In Book 3, Chapter 9 of the Politics, Aristotle criticizes one Lycophron the sophist for asserting that law is a compact and a guarantor among the citizens of the just things. According to Hobbes, Lycophron is correct, and the law is exactly what he said it was, no more, no less. Focussing on Aristotle’s reasons for rejecting the adequacy of understanding society in terms of a social compact, and Hobbes’s reasons for endorsing this notion, discuss their fundamental differences concerning the origin and purposes of civil society.
Aristotle disagrees that the main purpose of the city should be to
protect against injustice (which varies in different systems of government).
A well-functioning city requires such protection, no doubt, but it must also
work towards ensuring its inhabitants live well for the sake of self-sufficiency.
To this end, Aristotle cites intermarriage between families and engagement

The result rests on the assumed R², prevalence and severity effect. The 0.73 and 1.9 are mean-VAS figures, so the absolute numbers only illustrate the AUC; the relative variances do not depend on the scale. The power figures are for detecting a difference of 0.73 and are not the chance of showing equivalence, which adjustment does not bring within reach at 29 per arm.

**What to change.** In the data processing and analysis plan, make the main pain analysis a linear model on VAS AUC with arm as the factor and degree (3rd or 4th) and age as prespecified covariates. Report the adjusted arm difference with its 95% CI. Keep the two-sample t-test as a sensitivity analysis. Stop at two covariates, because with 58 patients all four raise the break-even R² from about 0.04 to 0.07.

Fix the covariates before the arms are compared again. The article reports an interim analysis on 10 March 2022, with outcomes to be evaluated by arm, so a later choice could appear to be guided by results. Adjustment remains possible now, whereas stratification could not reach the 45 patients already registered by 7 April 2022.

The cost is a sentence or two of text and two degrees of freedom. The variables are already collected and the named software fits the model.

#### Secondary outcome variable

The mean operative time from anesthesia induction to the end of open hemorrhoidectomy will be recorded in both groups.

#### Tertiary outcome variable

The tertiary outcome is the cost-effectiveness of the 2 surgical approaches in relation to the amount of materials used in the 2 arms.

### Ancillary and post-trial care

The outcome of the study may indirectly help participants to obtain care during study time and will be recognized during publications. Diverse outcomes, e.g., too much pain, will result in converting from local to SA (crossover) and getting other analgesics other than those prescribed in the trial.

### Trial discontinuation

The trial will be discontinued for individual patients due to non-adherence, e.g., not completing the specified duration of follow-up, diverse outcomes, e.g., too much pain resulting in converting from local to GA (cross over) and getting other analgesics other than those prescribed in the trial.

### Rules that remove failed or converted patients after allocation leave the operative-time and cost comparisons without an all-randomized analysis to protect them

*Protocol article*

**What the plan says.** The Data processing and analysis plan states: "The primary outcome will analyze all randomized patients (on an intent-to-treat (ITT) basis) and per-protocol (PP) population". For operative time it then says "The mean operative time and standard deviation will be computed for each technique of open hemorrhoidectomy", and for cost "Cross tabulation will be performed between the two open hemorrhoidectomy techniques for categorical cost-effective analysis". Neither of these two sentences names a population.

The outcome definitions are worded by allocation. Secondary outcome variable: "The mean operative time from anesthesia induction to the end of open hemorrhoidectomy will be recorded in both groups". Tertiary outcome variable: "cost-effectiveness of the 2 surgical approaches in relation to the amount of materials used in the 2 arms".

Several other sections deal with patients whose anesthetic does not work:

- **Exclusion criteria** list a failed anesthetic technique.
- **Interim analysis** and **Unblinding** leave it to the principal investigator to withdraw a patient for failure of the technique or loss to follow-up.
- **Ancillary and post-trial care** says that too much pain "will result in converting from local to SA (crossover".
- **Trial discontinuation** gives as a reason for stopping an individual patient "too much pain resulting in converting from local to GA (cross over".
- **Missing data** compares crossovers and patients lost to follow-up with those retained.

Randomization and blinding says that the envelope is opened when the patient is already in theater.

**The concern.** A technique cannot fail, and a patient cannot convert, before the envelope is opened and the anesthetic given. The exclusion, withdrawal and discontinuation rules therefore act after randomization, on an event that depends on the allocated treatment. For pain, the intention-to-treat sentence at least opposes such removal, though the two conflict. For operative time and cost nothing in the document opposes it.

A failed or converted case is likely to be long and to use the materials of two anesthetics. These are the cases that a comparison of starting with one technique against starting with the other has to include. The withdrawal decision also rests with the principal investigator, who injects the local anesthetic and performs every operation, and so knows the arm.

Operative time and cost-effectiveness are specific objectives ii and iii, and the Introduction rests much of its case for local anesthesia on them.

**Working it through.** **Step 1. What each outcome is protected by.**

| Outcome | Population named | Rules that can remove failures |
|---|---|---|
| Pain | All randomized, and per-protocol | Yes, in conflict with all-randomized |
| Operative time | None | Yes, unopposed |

in politics as important elements of a city.
Intermarriage is “the work of
affection,” which is the “intentional choice of living together.” (p. 99 1281a1,
40-45) Affection bonds citizens in a virtuous way that transcends a simple
partnership against injustice.
Similarly, “political partnerships must be
regarded as being for the sake of noble actions, not for the sake of living
together. (Aristotle talks in Book 1, Chapter 2 about how political discourse leads
to better life.
This is the section we had to read to write the essay
comparing Aristotle to Plato.)